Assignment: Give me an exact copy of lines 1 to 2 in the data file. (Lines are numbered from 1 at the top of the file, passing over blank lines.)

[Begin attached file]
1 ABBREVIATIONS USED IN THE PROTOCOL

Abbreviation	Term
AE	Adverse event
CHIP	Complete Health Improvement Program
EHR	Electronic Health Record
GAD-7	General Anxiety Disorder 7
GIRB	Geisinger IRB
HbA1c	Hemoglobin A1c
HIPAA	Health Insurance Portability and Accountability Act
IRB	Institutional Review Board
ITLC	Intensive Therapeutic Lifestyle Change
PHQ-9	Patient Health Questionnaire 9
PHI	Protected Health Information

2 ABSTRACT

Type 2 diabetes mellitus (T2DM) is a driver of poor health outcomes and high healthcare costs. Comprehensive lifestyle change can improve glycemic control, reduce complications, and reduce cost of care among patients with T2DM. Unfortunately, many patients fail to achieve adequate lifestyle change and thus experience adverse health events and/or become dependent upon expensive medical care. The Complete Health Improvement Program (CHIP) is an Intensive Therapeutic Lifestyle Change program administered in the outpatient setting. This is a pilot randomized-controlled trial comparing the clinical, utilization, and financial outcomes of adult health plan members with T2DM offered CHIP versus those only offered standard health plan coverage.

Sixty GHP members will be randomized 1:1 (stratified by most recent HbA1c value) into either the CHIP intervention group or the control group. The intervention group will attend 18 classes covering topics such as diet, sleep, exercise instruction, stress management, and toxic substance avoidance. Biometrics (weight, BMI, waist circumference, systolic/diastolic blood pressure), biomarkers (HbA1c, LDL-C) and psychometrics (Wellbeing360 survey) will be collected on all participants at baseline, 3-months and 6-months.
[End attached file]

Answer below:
1 ABBREVIATIONS USED IN THE PROTOCOL

Abbreviation	Term